Tech giants have warned over the past year that the development of artificial intelligence technology has outpaced their expectations and that they must limit who has access to it.
Mark Zuckerberg is focusing on another endeavor. he is giving it
Meta CEO Zuckerberg said on Tuesday that the company plans to make the code behind its latest and most advanced AI technology free to developers and software enthusiasts around the world.
The decision, similar to Meta’s decision in February, could help the company reel in competitors such as Google and Microsoft. These companies are working faster to incorporate generative artificial intelligence, the technology behind OpenAI’s popular ChatGPT chatbot, into their offerings.
In a post on his Facebook page, Zuckerberg said, “When software is open, more people can scrutinize it and identify and fix potential problems.”
Meta’s latest version of AI is built with 40% more data than the one the company released a few months ago and is believed to be significantly more powerful. And Meta provides a detailed roadmap of how developers can work with the vast amounts of data they collect.
Researchers worry that generative AI could skyrocket the amount of disinformation and spam on the internet, posing dangers that even some of its creators don’t fully understand. I’m here.
Meta lives by a long-held belief that the best way to improve technology is to let programmers of all kinds play with it. Until recently, most AI researchers agreed with this. But in the past year, companies like Google, Microsoft and San Francisco startup OpenAI have put limits on who can access their latest technology and control what they can do.
Companies claim they are restricting access due to security concerns, but critics also say they are trying to stifle competition. Meta argues that it is in everyone’s best interest to share what they are working on.
“Meta has historically been very active in promoting open platforms, and it works very well as a company,” said Ahmad Al-Dahle, vice president of generative AI at Meta, in an interview.
This move makes the software “open source,” computer code that can be freely copied, modified, and reused. Called LLaMA 2, the technology provides everything you need to build an online chatbot like ChatGPT. LLaMA 2 will be released under a commercial license, allowing developers to build their own businesses with the underlying AI of his Meta, all for free.
Meta executives hope that by open sourcing LLaMA 2, Meta will be able to take advantage of improvements made by outside programmers, while also encouraging AI experimentation.
Meta’s open source approach is nothing new. Companies often open source their technology to keep up with their rivals. Fifteen years ago, Google open-sourced its Android mobile operating system to make it more competitive with Apple’s iPhone. The iPhone led the way in the early days, but Android eventually became the dominant software used on smartphones.
But researchers argue that someone could deploy meta AI without the safeguards that tech giants like Google and Microsoft often use to curb harmful content. The newly created open source model could be used, for example, to flood the Internet with more spam, financial fraud, and disinformation.
LLaMA 2 (short for Large Language Model Meta AI) is what scientists call large language models, or LLM chatbots like ChatGPT and Google Bard are built on large language models.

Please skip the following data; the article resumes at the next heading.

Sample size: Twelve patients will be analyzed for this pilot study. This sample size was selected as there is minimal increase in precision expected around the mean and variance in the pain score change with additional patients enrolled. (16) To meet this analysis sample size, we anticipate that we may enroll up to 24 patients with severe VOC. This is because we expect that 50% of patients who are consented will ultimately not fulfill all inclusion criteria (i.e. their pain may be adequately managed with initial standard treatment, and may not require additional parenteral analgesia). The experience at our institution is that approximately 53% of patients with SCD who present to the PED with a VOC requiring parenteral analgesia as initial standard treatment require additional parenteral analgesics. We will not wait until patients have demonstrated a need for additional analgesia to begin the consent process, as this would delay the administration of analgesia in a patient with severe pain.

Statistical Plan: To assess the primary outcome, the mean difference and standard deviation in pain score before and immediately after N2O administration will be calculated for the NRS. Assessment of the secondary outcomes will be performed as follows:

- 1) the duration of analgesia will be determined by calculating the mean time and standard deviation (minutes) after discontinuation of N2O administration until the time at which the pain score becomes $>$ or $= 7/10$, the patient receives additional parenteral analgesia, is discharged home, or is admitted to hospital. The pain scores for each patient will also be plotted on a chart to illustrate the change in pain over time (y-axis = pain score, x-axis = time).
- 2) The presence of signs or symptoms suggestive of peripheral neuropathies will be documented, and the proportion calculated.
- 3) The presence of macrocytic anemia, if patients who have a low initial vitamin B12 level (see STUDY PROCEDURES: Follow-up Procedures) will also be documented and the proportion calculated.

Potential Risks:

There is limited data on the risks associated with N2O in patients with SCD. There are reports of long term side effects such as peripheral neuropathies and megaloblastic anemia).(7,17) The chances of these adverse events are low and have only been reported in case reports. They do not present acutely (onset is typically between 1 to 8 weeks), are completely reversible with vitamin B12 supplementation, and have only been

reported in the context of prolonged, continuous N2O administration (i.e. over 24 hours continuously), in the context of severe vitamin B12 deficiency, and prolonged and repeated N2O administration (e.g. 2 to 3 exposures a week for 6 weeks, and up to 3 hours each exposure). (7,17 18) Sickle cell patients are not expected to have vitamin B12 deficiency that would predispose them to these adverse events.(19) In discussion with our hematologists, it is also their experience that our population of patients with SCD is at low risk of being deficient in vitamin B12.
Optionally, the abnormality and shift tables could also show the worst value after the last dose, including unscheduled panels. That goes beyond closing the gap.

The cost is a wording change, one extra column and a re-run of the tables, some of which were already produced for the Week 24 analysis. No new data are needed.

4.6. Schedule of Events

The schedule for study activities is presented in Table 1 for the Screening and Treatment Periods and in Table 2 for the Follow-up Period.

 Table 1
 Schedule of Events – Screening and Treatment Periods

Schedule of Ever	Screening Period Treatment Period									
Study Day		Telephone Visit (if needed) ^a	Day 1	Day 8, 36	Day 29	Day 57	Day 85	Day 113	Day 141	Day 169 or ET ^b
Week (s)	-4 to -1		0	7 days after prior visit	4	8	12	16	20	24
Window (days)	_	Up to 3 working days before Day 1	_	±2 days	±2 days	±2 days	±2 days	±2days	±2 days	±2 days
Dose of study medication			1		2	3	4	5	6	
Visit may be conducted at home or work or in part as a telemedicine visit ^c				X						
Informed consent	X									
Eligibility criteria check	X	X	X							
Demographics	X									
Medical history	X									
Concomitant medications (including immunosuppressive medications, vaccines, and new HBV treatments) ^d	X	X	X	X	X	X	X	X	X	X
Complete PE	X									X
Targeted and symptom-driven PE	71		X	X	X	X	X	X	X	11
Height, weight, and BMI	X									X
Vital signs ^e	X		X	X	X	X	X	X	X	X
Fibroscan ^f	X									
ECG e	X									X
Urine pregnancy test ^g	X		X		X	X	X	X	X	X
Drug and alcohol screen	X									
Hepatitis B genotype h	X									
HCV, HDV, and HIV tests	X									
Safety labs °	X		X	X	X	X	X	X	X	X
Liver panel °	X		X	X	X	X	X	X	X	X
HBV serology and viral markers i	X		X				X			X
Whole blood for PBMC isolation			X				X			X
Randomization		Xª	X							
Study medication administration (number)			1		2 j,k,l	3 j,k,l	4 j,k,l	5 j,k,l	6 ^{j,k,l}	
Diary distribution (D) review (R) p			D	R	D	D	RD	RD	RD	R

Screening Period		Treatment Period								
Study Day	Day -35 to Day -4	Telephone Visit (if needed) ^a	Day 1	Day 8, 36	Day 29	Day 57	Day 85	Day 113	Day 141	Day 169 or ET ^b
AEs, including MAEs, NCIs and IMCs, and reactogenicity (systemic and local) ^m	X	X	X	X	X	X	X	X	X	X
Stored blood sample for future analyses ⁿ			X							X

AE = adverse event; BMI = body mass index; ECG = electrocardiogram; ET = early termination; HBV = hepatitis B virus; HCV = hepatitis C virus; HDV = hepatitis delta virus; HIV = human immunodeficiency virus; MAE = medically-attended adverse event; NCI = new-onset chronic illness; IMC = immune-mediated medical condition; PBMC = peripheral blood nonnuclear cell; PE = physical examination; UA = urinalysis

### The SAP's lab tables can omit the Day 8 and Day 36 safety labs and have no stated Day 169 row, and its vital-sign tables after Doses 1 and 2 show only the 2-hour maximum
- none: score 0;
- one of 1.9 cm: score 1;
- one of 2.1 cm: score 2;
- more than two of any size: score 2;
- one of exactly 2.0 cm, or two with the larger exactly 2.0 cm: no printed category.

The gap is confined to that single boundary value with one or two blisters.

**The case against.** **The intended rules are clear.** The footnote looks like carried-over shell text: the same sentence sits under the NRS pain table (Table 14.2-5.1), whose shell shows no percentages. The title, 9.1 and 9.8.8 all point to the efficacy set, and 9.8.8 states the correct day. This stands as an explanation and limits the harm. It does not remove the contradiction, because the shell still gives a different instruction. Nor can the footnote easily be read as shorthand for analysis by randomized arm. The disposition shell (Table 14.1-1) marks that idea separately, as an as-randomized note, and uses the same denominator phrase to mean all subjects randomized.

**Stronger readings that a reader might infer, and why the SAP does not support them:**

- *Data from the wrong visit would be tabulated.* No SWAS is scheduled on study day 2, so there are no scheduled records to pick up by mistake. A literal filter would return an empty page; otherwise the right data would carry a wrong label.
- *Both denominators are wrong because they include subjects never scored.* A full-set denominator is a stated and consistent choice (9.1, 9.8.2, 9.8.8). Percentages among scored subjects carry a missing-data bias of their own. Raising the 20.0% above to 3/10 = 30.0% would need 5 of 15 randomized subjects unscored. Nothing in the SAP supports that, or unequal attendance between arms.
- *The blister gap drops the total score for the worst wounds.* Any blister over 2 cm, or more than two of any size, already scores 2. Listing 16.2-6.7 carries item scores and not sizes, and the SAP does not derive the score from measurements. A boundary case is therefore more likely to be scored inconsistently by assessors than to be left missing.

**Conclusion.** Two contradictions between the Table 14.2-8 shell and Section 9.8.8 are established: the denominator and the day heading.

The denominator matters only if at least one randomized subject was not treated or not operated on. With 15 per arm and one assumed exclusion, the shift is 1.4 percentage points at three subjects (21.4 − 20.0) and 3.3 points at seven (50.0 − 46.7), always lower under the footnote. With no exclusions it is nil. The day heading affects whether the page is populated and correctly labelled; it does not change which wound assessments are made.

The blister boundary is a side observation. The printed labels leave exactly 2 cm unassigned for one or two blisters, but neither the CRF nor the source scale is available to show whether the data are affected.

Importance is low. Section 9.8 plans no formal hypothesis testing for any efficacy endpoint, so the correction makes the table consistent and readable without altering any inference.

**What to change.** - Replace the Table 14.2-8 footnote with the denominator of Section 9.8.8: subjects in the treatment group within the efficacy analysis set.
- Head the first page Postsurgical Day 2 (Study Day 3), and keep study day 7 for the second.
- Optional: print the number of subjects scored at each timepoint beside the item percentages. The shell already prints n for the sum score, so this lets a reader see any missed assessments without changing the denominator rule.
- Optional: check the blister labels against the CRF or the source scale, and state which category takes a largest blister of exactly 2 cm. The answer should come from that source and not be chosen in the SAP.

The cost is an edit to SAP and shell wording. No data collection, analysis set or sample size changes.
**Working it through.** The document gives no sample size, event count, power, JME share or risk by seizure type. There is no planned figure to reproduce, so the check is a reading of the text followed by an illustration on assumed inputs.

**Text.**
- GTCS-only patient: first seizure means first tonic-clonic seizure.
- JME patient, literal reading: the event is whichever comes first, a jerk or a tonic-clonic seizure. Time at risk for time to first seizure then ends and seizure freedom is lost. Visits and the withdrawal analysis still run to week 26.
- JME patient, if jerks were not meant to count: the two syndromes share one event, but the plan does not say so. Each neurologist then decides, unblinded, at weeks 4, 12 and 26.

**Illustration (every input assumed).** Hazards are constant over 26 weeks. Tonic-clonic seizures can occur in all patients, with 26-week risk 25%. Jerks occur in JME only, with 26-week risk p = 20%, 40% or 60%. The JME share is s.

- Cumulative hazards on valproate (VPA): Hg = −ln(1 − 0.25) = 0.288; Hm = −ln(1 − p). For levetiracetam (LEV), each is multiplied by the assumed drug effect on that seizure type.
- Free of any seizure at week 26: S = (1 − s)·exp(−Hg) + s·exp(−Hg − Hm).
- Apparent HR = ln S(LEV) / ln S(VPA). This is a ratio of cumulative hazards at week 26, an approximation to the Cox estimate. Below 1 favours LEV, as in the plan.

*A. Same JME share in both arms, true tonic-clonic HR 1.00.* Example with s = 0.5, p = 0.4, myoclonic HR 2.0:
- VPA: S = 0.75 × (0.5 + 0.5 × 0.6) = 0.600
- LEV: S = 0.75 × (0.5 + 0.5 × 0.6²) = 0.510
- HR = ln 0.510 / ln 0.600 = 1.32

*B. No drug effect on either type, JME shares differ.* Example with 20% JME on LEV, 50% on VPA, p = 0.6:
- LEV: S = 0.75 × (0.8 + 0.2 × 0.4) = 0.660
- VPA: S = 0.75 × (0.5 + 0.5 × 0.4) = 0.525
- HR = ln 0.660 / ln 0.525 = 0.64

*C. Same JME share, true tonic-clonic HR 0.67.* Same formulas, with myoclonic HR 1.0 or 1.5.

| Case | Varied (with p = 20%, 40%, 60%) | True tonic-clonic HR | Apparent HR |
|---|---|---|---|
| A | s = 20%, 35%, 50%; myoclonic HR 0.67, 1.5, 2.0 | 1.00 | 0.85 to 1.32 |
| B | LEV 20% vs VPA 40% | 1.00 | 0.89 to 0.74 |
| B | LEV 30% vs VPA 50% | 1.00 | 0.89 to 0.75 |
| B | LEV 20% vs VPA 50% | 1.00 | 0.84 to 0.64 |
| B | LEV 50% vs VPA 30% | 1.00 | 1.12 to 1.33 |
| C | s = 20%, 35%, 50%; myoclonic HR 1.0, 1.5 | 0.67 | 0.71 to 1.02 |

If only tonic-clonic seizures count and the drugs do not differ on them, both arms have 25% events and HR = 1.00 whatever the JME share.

The model is a system that learns skills by analyzing vast amounts of digital text such as Wikipedia articles, books, online forum conversations, and chat logs. These systems learn to generate unique texts such as periodicals, poems, and computer code by pinpointing patterns in text. You can also continue the conversation.
Meta executives say their strategy is not as dangerous as many believe. They say that even without AI, people can already generate large amounts of disinformation and hate speech, and that such harmful content can be severely restricted by Meta’s social networks such as Facebook. They argue that making the technology public will ultimately enhance Meta’s and other companies’ ability to combat software abuse.
Aldar said Meta conducted additional “red-team” testing of LLaMA 2 before its release. This is a term that refers to testing software for potential misuse and finding ways to protect against such abuse. The company will also release a responsible usage guide containing best practices and guidelines for developers who want to build programs with the code.
However, these tests and guidelines only apply to one of the models Meta is releasing, and are trained and fine-tuned in a way that includes guardrails to prevent misuse. Developers can also use the code to create chatbots and programs without guardrails, but skeptics see this as a risk.
In February Meta released the first version of LLaMA to academics, government researchers and others. The company also made LLaMA available for scholars to download, trained on vast amounts of digital text. Scientists call this process “releasing the weight.”
This was a notable move as analyzing all digital data would require enormous computing and financial resources. Weight makes it much cheaper and easier for anyone to build a chatbot than building one from scratch.
Many in the tech industry believe Meta has set a dangerous precedent, with one of the researchers leaking the technology to the public internet after Meta shared its AI technology with a small group of academics in February.
In a recent opinion piece, financial timesNick Clegg, president of global public policy at Meta, argued that “it’s not sustainable to keep the underlying technology in the hands of a few large companies,” and has historically criticized open source software. The company that released it also claimed to have received strategic services as well.
“I can’t wait to see what you guys make!” Zuckerberg said in the post.